Miami-Dade County Courthouse supports have 'significant' damage
01/30/2014 6:13 PM
01/31/2014 3:06 AM
Engineering consultants are conducting tests and evaluations of structural columns in the basement of the 1925 Miami-Dade County Courthouse in downtown Miami after an inspection uncovered evidence of “significant’’ deterioration.
Results of the testing, which involve removing concrete covering the steel columns to evaluate their condition, will be ready by late February, said Miriam Singer, assistant director of Miami-Dade County’s Internal Services Department. Singer said the historic courthouse’s support columns will likely require extensive repairs.
But Singer and U.S. Structures Inc., the lead county consultant, stressed that the building housing the county’s civil courts remains stable and safe for use. USSi engineers have recommended closing the courthouse only in case of a hurricane, though they noted that could change based on further testing.
Once they conclude their evaluation, the consultants may also recommend temporary shoring while repairs are done, USSi engineer Jose Toledo told the county in a letter outlining their preliminary conclusions.
“No one should be alarmed,’’ Singer said. “We are in good hands. We have a great deal of confidence in our two consulting firms. They have significant experience, specifically with historic preservation.”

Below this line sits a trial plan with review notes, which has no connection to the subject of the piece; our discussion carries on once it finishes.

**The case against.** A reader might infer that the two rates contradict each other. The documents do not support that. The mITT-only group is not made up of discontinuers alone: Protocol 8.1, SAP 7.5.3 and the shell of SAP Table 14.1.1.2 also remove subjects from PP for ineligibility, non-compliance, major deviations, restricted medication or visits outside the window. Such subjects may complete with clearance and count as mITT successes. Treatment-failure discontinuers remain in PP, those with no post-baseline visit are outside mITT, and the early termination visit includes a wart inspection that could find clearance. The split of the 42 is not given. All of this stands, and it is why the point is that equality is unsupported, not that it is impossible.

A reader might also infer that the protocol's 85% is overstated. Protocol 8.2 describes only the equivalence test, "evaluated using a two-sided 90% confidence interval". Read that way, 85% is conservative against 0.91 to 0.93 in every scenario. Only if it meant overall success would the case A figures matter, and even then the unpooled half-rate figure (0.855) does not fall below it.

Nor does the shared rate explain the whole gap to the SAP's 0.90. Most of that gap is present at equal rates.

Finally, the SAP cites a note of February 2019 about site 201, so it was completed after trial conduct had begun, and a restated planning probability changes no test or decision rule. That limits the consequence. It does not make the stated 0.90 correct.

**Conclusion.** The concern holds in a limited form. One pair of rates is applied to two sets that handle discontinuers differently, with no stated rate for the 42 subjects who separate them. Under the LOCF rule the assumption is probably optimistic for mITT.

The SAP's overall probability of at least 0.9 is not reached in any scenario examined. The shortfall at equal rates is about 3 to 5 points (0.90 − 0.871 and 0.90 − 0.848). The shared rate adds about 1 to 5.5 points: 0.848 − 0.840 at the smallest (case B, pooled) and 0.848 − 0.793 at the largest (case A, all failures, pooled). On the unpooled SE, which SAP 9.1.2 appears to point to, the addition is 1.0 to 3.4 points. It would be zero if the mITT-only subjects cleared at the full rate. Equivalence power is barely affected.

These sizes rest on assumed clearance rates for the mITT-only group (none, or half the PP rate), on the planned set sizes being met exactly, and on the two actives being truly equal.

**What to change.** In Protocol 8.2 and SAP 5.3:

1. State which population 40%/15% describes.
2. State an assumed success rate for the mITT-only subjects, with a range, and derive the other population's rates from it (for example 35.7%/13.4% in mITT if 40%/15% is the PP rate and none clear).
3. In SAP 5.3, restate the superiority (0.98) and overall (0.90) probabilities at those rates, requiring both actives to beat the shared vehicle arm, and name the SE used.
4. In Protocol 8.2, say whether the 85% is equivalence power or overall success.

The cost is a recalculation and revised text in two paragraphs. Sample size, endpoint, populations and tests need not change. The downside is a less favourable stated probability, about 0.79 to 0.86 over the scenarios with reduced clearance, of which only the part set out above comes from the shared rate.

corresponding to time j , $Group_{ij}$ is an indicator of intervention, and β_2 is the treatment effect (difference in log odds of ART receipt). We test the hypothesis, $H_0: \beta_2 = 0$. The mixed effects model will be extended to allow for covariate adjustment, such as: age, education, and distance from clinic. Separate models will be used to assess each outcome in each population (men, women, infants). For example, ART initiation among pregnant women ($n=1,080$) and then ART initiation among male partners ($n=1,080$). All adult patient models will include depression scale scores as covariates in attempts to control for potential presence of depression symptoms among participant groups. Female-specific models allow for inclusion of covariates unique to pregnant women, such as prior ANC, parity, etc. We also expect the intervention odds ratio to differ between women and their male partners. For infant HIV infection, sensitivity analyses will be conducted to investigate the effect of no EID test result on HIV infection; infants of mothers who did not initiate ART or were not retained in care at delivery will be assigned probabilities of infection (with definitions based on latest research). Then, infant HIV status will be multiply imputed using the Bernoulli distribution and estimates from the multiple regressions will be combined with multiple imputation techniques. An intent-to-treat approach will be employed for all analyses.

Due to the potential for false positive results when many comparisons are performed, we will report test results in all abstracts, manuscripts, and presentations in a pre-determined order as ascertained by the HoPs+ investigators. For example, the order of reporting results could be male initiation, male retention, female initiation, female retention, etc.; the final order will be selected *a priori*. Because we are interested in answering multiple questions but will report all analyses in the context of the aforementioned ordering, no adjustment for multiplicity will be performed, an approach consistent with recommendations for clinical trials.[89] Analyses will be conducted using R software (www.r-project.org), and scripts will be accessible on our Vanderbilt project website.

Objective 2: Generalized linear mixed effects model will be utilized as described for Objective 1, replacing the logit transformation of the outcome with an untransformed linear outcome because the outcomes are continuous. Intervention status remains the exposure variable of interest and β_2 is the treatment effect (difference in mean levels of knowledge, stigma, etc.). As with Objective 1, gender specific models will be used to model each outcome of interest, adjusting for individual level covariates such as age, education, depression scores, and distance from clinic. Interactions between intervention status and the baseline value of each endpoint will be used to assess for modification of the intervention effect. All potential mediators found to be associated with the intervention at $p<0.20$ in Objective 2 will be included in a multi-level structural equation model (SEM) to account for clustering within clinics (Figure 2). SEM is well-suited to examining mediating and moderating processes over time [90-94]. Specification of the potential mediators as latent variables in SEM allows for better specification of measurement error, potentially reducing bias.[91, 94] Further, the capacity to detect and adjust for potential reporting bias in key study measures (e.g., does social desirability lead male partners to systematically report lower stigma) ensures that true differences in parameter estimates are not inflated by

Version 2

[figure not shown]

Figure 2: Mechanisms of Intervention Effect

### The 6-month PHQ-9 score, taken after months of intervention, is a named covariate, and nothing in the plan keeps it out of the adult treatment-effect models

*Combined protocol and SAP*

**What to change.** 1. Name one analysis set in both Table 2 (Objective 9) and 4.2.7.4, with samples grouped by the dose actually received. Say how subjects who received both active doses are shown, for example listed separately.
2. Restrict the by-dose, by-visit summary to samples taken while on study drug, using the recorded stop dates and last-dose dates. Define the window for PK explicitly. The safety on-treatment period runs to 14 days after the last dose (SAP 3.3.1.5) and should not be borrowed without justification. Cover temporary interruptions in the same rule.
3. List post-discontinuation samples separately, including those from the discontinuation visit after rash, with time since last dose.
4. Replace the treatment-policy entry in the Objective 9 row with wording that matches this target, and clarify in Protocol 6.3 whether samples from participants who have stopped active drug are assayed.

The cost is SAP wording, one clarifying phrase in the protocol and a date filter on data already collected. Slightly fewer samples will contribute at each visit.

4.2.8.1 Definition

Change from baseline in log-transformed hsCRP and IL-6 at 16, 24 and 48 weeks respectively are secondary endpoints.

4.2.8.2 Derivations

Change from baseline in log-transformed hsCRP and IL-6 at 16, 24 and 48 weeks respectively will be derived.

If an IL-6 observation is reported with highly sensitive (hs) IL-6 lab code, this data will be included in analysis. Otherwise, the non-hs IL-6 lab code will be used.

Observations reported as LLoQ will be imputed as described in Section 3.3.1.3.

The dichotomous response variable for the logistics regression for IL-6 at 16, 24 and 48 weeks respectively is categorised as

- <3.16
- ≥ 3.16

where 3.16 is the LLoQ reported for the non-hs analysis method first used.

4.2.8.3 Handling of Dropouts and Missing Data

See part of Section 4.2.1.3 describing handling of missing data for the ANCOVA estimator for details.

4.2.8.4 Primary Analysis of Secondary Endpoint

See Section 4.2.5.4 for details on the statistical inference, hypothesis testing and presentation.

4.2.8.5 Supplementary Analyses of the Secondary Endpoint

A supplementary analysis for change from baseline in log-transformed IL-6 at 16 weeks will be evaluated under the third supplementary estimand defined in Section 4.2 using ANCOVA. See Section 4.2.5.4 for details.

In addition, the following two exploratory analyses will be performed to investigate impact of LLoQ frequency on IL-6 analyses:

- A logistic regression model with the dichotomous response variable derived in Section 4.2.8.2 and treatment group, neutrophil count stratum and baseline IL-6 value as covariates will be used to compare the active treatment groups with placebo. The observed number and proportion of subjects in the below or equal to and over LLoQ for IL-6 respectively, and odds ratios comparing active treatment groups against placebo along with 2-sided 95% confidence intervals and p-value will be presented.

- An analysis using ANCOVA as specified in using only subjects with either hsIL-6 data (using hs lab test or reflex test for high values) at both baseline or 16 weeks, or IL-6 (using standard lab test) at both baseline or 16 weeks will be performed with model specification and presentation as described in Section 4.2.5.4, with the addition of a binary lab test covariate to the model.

Toledo’s letter pointed to one cause of the structural deterioration: Because the basement sits below the water table, it periodically floods, something he said a repair plan will have to remedy.
The finding comes as the courthouse, a landmark considered one of the most important historic structures in the city, undergoes a $30 million exterior renovation, needed in part to seal off the building interior from water intrusion, Singer said.
When it was originally finished, the steel-skeleton skyscraper, at 28 stories, was the tallest building south of the Washington Monument and housed courtrooms, the city’s main jail and Miami City Hall.
Singer said USSi and its subcontractor, G.M. Selby Inc., were involved in the structural renovation of the Biltmore Hotel in Coral Gables, which has a similar steel-frame construction.
At the courthouse, sounding and radar tests of the columns above the floor slab that were conducted earlier this year found a possible loss of steel from corrosion of as much as 50 percent in some of the concrete-covered supports, Toledo’s letter says. To evaluate the full extent of damage to the columns and the underlying support structure, inspectors are removing concrete around at least two test columns, he wrote.
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